I think, if I had no knowledge of steampunk or historical England, I would have enjoyed Seducing the Assassin by Sorcha Mowbray. At least most of it. Unfortunately, I do have knowledge, and I have Google to verify what I think I know. Apparently, I know a lot more than the author.
Disclaimer: I know setting something in Steampunk Genre gives you leeway with historical accuracy. However, there are certain things that are adhered to with a fair amount of rigidity. Those tend to be the function and mores of the society in which the story takes place (whether it is Victorian England or the Wild West). So this story takes place in Victorian England, which Mowbray calls the New Victorian Era. She is apparently unaware of the fact that Eras are named after the monarch sitting the throne…and this is the reign of Queen Victoria, not Queen Victoria II.
Mowbray seems to not have researched anything. Let’s start with steampunk. Steampunk, is by default, a genre centering around the use of steam-based technology. She gets that. What she doesn’t understand was the use of steam didn’t replace the use of electricity (on the contrary–it’s actually WIDELY used in conjunction with steampower). There was never a steam vs. electricity because the two are not competing elements. It has always been steam vs. internal combustion (or diesel). What would happen if steam power had been developed instead of diesel? In Mowbray’s book, you have steam lamps (how does THAT work?) and steam intercoms (WHAT?!). It’s like she didn’t even bother to research simple mechanics.
The other point that glares back at me from every page is the lack of research into the way society worked. Mowbray uses “New Victorian Era” to explain away pretty much everything. It’s a catchall that, quite frankly, is insulting. The clothing is historically inaccurate (or in the wrong place–she seems to have confused saloon girl in Colorado with Madam in London). The use of modern slang by aristocracy is irritating (no, sexy was not a word the peerage would use in 1800s England). Mistresses visiting their patrons in broad daylight (single or not) would have been a huge no-no (but this is the New Victorian Era, and it is completely acceptable!). The final kicker is that Mowbray didn’t even bother to research the government. England has a monarchy. A parliamentary monarchy, but still, a monarchy. It is not a democracy. Terminology used to describe the US Congress cannot be applied to parliament.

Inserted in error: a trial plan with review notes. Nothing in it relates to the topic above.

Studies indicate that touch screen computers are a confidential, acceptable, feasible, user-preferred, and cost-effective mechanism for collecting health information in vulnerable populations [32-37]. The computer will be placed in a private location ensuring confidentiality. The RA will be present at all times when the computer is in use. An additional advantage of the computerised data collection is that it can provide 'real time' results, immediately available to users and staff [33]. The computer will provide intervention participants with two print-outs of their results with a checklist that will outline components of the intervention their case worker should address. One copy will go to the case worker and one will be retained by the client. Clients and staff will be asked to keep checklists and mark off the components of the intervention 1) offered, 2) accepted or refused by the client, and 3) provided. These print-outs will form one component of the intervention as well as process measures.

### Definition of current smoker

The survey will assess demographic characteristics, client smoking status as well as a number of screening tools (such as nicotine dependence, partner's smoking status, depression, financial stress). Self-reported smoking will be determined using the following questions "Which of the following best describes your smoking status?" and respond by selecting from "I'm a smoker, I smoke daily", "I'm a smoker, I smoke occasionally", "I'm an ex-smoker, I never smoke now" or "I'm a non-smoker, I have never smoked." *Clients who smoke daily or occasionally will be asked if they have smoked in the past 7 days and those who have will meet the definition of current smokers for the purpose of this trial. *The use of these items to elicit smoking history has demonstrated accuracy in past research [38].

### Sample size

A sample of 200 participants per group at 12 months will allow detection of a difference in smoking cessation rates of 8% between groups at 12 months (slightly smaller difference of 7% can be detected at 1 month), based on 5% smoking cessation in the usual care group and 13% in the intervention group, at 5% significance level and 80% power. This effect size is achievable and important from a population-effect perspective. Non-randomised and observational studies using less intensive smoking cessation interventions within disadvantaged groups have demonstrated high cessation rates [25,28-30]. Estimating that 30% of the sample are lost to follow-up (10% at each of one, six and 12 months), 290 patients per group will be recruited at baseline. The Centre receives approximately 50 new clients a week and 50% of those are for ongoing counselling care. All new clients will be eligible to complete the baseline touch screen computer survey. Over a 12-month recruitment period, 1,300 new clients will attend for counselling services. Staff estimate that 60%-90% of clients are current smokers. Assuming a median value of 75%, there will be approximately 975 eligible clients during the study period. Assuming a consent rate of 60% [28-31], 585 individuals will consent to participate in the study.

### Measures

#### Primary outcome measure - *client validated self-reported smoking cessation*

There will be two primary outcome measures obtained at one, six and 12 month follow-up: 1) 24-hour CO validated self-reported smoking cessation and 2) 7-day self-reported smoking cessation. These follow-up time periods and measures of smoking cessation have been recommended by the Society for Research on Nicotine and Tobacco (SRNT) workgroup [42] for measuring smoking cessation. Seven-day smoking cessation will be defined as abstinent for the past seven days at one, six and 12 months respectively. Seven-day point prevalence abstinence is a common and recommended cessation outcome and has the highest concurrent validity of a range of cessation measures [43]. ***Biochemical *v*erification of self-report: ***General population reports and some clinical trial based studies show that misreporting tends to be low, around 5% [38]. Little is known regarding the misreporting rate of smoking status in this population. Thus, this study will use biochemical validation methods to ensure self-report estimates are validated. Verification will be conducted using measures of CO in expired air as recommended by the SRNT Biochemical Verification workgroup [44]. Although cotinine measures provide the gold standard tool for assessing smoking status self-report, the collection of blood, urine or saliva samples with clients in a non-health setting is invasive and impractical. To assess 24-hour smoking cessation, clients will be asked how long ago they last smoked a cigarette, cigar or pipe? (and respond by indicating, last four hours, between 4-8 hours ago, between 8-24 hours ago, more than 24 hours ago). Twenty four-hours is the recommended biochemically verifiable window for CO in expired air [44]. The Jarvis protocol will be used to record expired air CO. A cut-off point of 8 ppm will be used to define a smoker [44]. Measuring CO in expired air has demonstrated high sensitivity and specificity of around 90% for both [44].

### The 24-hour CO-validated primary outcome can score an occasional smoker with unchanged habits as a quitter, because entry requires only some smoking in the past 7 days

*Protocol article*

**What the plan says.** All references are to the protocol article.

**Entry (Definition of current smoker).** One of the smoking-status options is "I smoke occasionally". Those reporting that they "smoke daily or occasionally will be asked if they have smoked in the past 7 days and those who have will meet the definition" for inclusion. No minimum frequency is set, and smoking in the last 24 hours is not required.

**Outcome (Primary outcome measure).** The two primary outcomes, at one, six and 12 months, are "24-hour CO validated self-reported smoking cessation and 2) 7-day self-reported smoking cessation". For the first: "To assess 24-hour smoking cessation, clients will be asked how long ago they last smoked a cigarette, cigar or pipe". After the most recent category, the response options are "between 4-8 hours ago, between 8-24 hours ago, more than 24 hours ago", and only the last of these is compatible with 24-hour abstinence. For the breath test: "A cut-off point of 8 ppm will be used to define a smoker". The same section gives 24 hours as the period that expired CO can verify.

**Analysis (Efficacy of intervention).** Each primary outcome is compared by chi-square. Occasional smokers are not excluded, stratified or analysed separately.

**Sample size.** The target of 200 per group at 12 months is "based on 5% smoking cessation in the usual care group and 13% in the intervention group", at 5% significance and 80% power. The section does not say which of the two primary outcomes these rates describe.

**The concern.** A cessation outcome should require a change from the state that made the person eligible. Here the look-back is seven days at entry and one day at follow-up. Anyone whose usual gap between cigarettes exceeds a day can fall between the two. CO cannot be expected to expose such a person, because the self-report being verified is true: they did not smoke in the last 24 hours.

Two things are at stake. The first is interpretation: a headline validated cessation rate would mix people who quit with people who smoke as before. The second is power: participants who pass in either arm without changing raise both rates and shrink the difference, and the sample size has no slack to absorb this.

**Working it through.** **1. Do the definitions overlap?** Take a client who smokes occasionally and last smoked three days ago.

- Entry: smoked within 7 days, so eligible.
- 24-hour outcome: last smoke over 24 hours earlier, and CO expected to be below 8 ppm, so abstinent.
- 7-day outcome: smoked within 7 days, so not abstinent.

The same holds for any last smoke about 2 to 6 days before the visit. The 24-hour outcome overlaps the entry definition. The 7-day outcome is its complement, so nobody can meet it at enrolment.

The MC is also, quite possibly, the worst assassin I have ever read. She gets caught multiple times and botches knife fights like it’s her job. In fact, for an assassin that is not bothered by her previous kills, she’s shockingly soft-hearted. The disconnect between the character we are presented with and the past we are presented is so large that it ruins the character for the reader.
My suspension of disbelief was stretched to the max with the relationship between the two MCs, as well. She is not just a Madam, but a WELL-KNOWN Madam, and he is not just a peer, but an EARL. The chances of this working in Victorian society is beyond small into “NO”. The author does a good job of explaining how the engagement came to be, but she (again) fails to integrate the traditional views on engagement and marriage: That is, you could not simply break-off an engagement. You were basically viewed as married by time the question was asked, so using an engagement as a cover only to “break it off” later is also unrealistic.
All that aside, if I knew nothing about anything…I might enjoy this book (despite the fact that the MC is quite definitely one of THOSE SFPs–the ones who become damsels in distress). The characters are engaging, the plot is fairly well-thought-out. There were parts that were humorous. It would be a nice bit of fluff reading, IF I had no prior knowledge of steampunk or Victorian England. If you want to see how this book would fare on your scale of readability, feel free to click on the image below and check it out!